An anti-abortion group's legal battle to revise the Maryland referendum question on a new abortion law ended in defeat yesterday as the state Court of Appeals ruled that the attorney general's summary will be the one that appears on the November ballot.
"Obviously, we're disappointed," said Ellen Curro, president and executive director of the Vote kNOw Coalition, which is leading the campaign against the abortion-rights law. "It makes our job, in terms of educating voters about this bill, much bigger."
The law that goes before Maryland voters in November was passed by the legislature in February 1991 and was designed to keep most abortions here legal. But it was blocked from taking effect when abortion opponents petitioned it to referendum.
The Vote kNOw Coalition had charged that the attorney general's wording, limited for space reasons to 100 words, was obtuse and misleading. Last week, an Anne Arundel County Circuit Court judge agreed and ordered that the language be rewritten.
But the state appealed and in a speedily scheduled hearing the seven judges of the Court of Appeals heard arguments in the case Tuesday in Annapolis. Less than 24 hours later, Maryland's highest court issued an order reversing the Circuit Court's ruling and denying Vote kNOw's request for a new version of the ballot question.
Time was short. All language must be sent to local election boards by Tuesday for inclusion on the Nov. 3 ballot.
Groups on both sides of the political fight over the abortion-rights law say that they believe that some voters make up their minds based on the wording they read when they enter the voting booth.
Public-opinion researchers agree. Language "can make a big difference in the outcome of the election," said Brad Coker, president of Mason-Dixon Political Media Research, based in Columbia. His firm, which has conducted polls on referendums around the country, has found that "if people are confused by the language, they vote 'no' because they want to keep the status quo.
Those first two or three lines [of a ballot question] are probably worth 12 or 15 percentage points."
But most ballot questions address drier issues, such as government spending, Mr. Coker said. And abortion, which draws intense, emotional interest, is not easily compared to the average referendum issue, he said. "In an abortion referendum, it all comes down to which side does a better job of educating voters about what the question means."
After the ruling, Attorney General J. Joseph Curran Jr. said he was "very satisfied." He and his aides, in an unprecedented process, had prepared two earlier drafts of the ballot language and offered them for comment to groups both for and against the bill. Mr. Curran said the court order "showed that the process we used was a fair one, and, most importantly, that the language was not misleading. We looked at this strictly from a legal, constitutional standpoint and did our job trying to write it objectively, not tilting it one way or the other."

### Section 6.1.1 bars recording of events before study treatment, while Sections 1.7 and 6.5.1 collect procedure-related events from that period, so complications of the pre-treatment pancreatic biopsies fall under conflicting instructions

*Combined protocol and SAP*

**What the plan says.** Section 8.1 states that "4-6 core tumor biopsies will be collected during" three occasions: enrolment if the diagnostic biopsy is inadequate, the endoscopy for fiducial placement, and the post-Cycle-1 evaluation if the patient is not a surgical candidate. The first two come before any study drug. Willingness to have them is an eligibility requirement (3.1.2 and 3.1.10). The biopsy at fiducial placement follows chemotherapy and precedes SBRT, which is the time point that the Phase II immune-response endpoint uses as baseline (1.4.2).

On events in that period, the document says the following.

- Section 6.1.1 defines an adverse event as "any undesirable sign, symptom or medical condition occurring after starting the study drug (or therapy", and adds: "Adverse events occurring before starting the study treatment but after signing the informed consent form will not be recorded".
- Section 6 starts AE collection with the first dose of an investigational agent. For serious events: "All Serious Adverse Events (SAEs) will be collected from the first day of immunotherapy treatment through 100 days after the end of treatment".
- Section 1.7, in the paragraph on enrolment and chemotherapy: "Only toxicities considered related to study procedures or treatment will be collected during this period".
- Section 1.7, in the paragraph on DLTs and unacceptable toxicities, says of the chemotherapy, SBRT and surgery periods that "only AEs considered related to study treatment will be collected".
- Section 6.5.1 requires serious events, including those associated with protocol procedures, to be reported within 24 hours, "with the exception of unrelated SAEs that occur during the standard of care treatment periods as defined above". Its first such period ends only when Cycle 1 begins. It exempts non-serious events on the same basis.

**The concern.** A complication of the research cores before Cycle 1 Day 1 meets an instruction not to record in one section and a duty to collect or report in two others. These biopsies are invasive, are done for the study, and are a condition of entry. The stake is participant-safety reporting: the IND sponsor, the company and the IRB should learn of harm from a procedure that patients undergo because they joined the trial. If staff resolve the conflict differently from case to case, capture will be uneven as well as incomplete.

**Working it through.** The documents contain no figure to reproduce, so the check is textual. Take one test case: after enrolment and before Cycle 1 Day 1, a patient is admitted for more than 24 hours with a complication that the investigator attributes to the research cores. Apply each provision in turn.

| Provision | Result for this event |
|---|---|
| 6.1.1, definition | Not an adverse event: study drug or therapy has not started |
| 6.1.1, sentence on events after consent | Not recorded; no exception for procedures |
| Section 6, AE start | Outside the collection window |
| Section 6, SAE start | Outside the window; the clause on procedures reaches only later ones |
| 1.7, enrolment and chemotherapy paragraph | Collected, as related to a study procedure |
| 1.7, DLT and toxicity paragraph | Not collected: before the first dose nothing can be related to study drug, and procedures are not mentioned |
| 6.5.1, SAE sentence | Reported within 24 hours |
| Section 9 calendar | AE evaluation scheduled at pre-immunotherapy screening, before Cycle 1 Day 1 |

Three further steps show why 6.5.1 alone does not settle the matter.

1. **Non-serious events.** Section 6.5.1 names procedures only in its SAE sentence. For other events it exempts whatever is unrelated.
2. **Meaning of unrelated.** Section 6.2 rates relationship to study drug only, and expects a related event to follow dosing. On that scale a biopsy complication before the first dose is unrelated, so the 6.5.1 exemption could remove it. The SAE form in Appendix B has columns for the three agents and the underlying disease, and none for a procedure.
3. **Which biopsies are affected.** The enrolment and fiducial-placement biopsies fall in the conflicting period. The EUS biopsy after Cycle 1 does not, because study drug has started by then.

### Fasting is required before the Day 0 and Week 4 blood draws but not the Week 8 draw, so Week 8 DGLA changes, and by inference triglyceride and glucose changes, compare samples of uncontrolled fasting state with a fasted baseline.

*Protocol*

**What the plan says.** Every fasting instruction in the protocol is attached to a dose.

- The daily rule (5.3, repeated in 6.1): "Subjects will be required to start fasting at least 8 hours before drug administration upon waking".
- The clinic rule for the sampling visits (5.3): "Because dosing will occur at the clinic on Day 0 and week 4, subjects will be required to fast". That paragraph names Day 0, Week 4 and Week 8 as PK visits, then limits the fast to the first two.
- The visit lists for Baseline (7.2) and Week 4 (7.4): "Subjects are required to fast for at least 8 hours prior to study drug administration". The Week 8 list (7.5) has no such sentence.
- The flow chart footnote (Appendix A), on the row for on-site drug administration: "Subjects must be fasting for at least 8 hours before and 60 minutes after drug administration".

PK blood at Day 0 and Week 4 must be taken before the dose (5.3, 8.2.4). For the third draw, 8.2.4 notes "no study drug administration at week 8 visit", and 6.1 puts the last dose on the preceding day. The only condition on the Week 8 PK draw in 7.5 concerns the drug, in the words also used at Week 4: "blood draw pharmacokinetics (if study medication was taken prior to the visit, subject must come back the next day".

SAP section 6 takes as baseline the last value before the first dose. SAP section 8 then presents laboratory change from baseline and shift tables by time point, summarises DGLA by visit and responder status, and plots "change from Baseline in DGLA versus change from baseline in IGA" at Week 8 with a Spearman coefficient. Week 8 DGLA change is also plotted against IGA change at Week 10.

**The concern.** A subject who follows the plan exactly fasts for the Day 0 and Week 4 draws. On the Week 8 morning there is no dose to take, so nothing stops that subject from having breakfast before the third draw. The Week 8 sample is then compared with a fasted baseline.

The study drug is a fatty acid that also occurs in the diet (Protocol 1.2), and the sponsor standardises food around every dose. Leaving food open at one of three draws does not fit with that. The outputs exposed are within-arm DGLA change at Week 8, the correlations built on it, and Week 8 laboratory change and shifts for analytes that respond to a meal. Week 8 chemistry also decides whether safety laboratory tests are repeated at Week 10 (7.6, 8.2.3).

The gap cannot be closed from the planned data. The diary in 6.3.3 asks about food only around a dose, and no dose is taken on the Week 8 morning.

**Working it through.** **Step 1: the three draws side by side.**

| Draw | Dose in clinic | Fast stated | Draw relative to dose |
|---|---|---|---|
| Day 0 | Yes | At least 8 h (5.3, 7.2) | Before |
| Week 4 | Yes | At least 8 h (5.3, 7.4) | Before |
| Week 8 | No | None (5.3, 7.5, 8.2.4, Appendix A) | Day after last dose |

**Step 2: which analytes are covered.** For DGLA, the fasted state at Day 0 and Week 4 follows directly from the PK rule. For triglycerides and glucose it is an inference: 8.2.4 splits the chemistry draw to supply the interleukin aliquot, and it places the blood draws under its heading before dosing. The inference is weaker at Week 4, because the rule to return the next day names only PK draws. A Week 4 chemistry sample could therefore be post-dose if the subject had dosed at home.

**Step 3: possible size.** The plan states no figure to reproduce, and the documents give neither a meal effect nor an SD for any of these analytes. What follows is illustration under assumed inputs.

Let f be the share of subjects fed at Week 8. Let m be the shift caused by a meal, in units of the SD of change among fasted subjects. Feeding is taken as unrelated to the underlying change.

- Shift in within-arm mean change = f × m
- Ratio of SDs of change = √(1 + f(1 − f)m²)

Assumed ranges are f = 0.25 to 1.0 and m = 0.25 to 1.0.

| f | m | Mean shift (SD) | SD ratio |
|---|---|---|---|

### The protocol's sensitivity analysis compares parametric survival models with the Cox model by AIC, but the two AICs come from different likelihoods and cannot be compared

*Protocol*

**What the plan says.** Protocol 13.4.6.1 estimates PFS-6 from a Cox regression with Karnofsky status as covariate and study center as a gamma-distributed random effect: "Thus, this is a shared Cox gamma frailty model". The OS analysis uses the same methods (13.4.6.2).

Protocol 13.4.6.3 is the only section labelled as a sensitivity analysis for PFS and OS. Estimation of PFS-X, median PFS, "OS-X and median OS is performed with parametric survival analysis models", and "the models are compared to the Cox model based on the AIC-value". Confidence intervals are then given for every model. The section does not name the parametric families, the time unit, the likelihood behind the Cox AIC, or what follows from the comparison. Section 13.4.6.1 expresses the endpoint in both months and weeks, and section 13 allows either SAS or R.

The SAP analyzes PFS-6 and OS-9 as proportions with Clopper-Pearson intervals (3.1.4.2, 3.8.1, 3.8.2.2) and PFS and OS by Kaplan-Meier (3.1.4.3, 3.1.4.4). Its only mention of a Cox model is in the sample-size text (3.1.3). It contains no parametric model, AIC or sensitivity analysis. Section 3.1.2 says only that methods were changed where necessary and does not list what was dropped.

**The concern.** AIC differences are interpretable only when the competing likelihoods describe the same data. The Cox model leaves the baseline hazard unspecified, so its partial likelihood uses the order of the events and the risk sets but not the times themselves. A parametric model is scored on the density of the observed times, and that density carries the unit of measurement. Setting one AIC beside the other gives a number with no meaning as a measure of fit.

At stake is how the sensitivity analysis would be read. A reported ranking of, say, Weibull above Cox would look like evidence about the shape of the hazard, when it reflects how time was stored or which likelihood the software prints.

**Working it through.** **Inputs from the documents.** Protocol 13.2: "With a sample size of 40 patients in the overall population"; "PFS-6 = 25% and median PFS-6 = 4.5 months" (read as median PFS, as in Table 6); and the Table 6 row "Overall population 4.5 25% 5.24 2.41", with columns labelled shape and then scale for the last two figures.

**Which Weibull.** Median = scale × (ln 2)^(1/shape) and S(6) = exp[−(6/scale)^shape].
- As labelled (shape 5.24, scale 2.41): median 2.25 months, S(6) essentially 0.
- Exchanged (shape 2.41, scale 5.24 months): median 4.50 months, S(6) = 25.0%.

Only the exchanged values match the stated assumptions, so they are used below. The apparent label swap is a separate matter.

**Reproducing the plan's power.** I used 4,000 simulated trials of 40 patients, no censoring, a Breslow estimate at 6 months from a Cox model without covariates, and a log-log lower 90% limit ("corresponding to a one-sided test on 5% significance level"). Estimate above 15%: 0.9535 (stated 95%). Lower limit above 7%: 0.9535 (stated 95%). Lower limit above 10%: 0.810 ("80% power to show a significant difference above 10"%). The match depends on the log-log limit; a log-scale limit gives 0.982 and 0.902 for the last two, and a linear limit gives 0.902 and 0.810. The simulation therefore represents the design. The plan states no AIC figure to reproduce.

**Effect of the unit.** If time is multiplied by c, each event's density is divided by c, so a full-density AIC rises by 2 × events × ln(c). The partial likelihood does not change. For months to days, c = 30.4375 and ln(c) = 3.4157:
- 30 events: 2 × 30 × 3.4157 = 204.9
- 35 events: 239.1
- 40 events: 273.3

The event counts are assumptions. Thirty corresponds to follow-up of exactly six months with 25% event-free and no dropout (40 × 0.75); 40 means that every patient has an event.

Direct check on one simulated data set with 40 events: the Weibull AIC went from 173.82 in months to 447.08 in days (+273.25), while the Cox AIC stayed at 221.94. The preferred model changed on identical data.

Mr. Curran's version begins with a clause that states the general intent of the law, "to prohibit state interference with woman's abortion decision before fetus is viable."
But the Vote kNOw Coalition argued that the law, because it spans several sections of the state code, begins not with a general statement but with a provision on notice to parents of minors who seek abortions. Parental notice, the group said, should, therefore, lead the summary. And other clauses should be rewritten to make them clearer, Vote kNOw said.
Supporters of the new law, however, contended that voters looking for a ballot issue on abortion rights could be confused by a question that begins with the parental-notice clause.
"I think the victory here is really for voters," said Stacie Spector, campaign manager of Maryland for Choice, which is organizing support for the law.
"This assures that voters will understand the essence of the bill: to keep government out of the private lives of voters. It's important the first line convey what the law is about."
Ms. Spector and Ms. Curro said both sides must now work to explain the fine points of the law to voters.
"We've got 10 1/2 weeks to pull out all the stops and educate the voters," said Ms. Curro.
HOW LAW WILL APPEAR ON BALLOT
Revises Maryland's abortion law to prohibit state interference with woman's abortion decision before fetus is viable, or, under certain conditions, at any time and to provide certain exceptions to the requirement that a physician notify an unmarried minor's parent or guardian prior to minor's abortion; repeals pre-abortion information requirements about abortion alternatives; repeals some, and clarifies other, provisions related abortion referral; requires that abortions be performed by licensed physicians; provides good-faith immunity under certain conditions to physicians performing abortions; authorizes State to adopt abortion regulations; repeals certain penalty and disciplinary provisions related to the performance of abortions.